Tuesday, April 27, 2010

If You Want it, You Can Get It

Do you suffer from DLS? Is your muscle growth uneven? Does one shoe wear down faster than the other? Do the joints in one leg ache? Then you might have Dominant Leg Syndrome. One day, in the future when DLS is recognized by the American Medical Association, and the FDA approves a drug I'd love to be a spokesperson. DLS could have ruined my life, but XYZ saved my life.

In the 8th grade, teenager Julia broke her left leg. I was tending goal in a fall soccer game, and an over zealous forward fell on me and bent my foot in a direction that feet don't go. It was a clean break, on the growth plate and two months in a non-walking cast, six weeks in an air cast and seven years later my leftie is still playing catch-up. My right leg is like the muscular big sister, while my left follows in it's footsteps wanting to be JUST like it's bigger sister. But it can't, and it probably never will be



As you read, Sunday was the Trolley Run. It was a great race, and as far as a recap it was such a quick race, that I hardly took note of details. Admittedly, I've gotten kind of selective on my races and favor the distances to get the most bang for my buck. This race was different though, this race was to be my measure of growth over the past year. When I look back, the whole racing experience for me was so novel and now it's second nature.



At packet pick up last year, I was confused and anxious that people could smell my newbieness. I was intimidated and scared and still not convinced I'd actually be racing the following day. On race day, I woke up four hours earlier and paced around my apartment. Everything was calculated: what I would eat, drink, at what time and when. I ritualized everything, and double checked everything. On the shuttle to the race, I was praying and meditating to calm myself. I listened in to people's conversations, convinced everyone was a stellar athlete and would be laughing at me. Five minutes before gun time, I stood in my wave listening to a guy talk about how easy this race would be, I can still remember his exact words: Downhill, and with a tailwind? What else could we ask for? I'd like to ask for a little confidence, please? At the finish line, I thought I was going to die. I seriously thought that, like this is it: I'm done. For four miles, I doubted myself and my ability. I knew I'd be disappointed in myself, but I walked when needed anyway.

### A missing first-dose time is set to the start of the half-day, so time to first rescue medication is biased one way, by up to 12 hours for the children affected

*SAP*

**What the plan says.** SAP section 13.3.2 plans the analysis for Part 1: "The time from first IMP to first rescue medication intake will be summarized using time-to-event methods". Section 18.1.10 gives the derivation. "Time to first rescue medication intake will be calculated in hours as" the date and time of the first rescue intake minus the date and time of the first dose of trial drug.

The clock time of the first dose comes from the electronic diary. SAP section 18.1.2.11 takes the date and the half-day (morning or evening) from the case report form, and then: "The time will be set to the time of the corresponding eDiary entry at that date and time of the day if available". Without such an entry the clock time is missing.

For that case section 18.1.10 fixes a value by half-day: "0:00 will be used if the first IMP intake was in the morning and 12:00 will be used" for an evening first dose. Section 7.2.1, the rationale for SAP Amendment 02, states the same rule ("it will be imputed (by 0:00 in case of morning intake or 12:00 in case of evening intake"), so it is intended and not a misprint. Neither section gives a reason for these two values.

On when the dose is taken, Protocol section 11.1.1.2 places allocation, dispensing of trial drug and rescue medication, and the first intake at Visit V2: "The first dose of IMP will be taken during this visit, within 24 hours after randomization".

This year, I overslept, I hope this isn't becoming habit. Snacked on a powerbar on my way there, lead a group of confused runners to the buses (oooh yah, I'm a pro, follow me), warmed up, danced in my corral waiting for gun time, snapped pictures, ran the entire course, finished and drove home. It was weird, I felt like this is what I do now, no big deal. I grabbed a roll at the finish, and as I was walking to my car I saw the guy from my wave last year, yeah that guy who said the race would be so easy. Funny how strangers can mean so much to you, and they'll probably never know it.

The weekend was full of new things for Goliath and myself. After our most recent vet appointment, we've decided that we should try to get G to gain some weight by switching him to an active food. Like me, Goliath has a natural diet and since he was a wee wittle puppy has been on some form of Nature's Recipe-but they unfortunately don't make an active food. So after some discussion, we've put him on a mix of his old food and Blue's Wilderness, which is designed for working breeds like Huskies. AND due to his most resent escapades of destruction, I made the decision to buy him a kennel. Yeah...I know. When we brought him home, I said I'd never kennel him. My perspective is that I took him to be a family member, and I would never put my child in a cage. Regardless, it really is for the best. He started chewing on things that could seriously hurt him. So there's that. Neither of the above Goliath is very fond of: he spits out the Wilderness and avoids the kennel.







Today, we ran five. Yesterday, I ran almost six alone. Today, we ran on the trail. Yesterday, I ran on sidewalks. Take a guess at which I preferred? Why don't I let my graphs tell you:


Ridiculous. I hate running on sidewalks. I hate all the onlookers in cars, all the stoplights and getting plumes of exhaust in my face. Ick. On the trail today, I couldn't help but be happy. It was beautiful. Goliath stayed in stride, even though his yawning was a little blow to my ego. Oh and I my new shorts are just fab. I love them!




Today's Milage: 5.01
Time: 41:13

3 comments:

~Jessica said...

I love that you saw someone from the race last year!

We run on sidewalks and streets almost every run but we try to do the lakefront trail about once a week. Basically Chicago is one big shit cloud so it sucks regardless.

Michelle said...

Don't feel bad about the kennel! It's for his own safety. I had to kennel my dog for a while, but then she grew out of it. It may not be permeant!

Beth @ Beth's Journey to Thin said...

I used to wake up early for all my races but now I sleep late too!! A habit i'm definitely trying to break.